A river of rage flows through me and I never even realized it was there. A body of unexplored emotion, silently simmering on the edge of a rapid boil. I’ve always considered myself to be above emotional outbursts. Better than those who get swept into arguments culminating in screaming and slamming and crying and yelling. But I now know that I’m not. I see my river. I can feel it flowing just below my surface. And I can honestly say that if I could find the right switch, I would turn off the burner that heats it.
There haven’t been many times in my life when I have been truly surprised. Too perceptive for my own good, I usually see most things coming. So when I listened to the results of my Taylor-Johnson Temperament Analysis that I mentioned in a previous post, I didn’t expect to hear anything I wasn’t already aware of. I was wrong. I was surprised. And it has taken me a long time to accept the truth.
Two of the personality traits that the Taylor-Johnson test measures are dominant/submissive and hostile/tolerant. I knew (or so I thought) exactly where I would end up. As a person who shapes themselves according to what others need and expect, I was sure to be submissive. And I have always considered myself to be tolerant. I have liberal views. I’m in favor of gay marriage, I love diversity and I don’t expect others to be just like me….or do I? Because I sure didn’t score in the submissive and tolerant traits.
If you were to ask me, my husband is a perfect example of a dominant and hostile individual. A true leader, people surround him as if magnetized. Without even trying he usually becomes the one others look to for an answer. And he makes no bones about what he thinks the answer is. Even if it hurts someone’s feelings. As a fireman, he’s earned the nickname ‘the kitchen nazi’, for his ‘my kitchen, my way’ demeanor during dinner preparation. And when I took our test, my answers reflected it all.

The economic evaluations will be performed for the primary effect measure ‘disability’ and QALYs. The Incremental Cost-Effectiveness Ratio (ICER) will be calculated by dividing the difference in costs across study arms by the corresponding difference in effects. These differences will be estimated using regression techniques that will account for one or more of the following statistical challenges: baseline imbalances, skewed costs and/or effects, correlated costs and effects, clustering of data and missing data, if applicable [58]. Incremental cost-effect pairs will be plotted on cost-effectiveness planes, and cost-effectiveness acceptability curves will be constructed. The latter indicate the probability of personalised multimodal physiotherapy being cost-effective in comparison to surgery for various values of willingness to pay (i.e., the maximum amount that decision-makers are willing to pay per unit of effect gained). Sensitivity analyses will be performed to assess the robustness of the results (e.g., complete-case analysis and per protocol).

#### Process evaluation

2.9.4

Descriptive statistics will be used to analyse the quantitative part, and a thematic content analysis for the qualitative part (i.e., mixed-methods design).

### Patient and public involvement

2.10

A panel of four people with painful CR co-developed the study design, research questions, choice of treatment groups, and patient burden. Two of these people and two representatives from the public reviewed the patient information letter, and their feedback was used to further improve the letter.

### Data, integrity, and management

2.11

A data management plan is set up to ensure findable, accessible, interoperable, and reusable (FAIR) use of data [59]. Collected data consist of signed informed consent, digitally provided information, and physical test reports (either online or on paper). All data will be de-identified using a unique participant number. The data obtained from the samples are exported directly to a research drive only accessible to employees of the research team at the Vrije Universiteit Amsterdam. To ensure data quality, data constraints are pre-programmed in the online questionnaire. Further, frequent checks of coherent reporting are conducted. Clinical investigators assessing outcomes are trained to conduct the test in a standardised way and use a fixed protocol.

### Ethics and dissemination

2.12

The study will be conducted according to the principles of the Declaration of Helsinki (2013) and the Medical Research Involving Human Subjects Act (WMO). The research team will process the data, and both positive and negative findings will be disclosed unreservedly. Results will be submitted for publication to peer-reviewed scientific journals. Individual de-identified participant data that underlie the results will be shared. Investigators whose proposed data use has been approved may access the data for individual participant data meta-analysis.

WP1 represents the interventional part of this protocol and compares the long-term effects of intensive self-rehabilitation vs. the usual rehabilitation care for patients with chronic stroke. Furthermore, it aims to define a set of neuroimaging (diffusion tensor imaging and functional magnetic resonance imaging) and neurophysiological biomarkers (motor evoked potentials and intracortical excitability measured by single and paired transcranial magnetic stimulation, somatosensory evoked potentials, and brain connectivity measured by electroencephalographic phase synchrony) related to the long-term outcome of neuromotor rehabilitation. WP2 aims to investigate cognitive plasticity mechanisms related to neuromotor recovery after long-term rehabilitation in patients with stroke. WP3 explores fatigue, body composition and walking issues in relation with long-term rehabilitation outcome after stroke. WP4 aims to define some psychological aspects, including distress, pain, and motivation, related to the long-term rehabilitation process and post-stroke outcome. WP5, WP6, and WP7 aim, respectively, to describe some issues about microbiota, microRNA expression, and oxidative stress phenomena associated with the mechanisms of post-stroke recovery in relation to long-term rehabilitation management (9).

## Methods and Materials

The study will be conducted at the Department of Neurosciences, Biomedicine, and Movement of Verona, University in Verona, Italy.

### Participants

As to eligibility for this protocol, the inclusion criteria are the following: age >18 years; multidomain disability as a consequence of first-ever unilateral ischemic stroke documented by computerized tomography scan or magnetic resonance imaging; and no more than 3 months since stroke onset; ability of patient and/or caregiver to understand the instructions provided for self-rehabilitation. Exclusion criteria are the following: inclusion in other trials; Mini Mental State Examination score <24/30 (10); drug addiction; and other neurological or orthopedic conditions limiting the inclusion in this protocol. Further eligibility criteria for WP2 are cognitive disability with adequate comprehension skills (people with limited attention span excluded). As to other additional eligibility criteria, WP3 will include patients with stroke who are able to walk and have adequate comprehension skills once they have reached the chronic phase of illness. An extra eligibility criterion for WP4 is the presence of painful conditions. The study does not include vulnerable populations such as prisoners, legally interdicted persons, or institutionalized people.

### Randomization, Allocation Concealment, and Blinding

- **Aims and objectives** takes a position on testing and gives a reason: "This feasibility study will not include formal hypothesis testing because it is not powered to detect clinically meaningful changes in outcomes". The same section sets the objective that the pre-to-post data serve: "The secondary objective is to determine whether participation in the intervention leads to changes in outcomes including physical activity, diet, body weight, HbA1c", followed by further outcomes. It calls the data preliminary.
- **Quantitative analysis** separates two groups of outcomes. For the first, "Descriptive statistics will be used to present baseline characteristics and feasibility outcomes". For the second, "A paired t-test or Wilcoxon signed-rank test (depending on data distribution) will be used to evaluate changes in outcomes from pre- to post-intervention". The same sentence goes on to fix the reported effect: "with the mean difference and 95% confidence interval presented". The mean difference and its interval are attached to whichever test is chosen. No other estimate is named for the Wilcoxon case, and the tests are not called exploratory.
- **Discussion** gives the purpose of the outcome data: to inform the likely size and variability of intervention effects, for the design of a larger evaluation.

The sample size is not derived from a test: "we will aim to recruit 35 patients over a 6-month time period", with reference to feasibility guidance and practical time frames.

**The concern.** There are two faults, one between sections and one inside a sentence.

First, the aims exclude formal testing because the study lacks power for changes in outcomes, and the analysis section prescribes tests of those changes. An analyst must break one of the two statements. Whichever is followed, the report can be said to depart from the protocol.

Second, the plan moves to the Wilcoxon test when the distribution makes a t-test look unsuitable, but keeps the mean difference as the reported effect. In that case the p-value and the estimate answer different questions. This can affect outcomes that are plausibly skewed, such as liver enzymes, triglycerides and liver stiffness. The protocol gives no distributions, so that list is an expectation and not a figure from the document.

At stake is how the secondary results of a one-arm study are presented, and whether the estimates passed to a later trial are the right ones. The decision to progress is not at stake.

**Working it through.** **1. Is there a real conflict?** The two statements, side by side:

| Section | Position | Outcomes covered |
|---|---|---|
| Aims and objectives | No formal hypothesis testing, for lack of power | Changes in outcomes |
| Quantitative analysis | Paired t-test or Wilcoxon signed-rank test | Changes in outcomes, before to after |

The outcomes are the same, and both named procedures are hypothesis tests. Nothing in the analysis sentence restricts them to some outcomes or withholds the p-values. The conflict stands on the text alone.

As our clergyman went through our analysis, showing us where we fell on the graph, I wasn’t surprised to see that my dear husband fell into mid range of these traits. What did surprise me was that I was perched higher into them than even he was. There I sat; mouth agape; staring at the chart. All I could think was that it must somehow be wrong. I even said it. “It’s a mistake” I mumbled.
Our pastor paused. He said “Carolyn, how could you be with this strong dominant man and yet not be dominated without being a dominant person yourself? How could you tolerate his hostility without being hostile yourself?” I wasn’t convinced. I nodded but didn’t concede. I didn’t think that was me. But from then on I did pay closer attention to myself. And in the end it was me who did the convincing.
For I have since learned something about anger. It doesn’t always look the same. My associations of shouting, abrasiveness, the typical ‘short fuse’ and belligerence don’t always apply. Sometimes it’s quieter. More calculated. And that’s me. The quiet, calculated rageaholic. You see, my rage isn’t displayed through a loud voice. It comes out through a sneer or an eye roll; a back handed compliment or bitter sarcasm. And when it actually gets to that rapid boil, I never waste my time on theatrics like waving my fists or kicking at cans. No. I launch a much more lethal attack directed squarely at you. Your character, your values; nothing is off limits to me. And once my rage shows up for the fight, it doesn’t come to lose. I demean, belittle and overpower – dominant and hostile.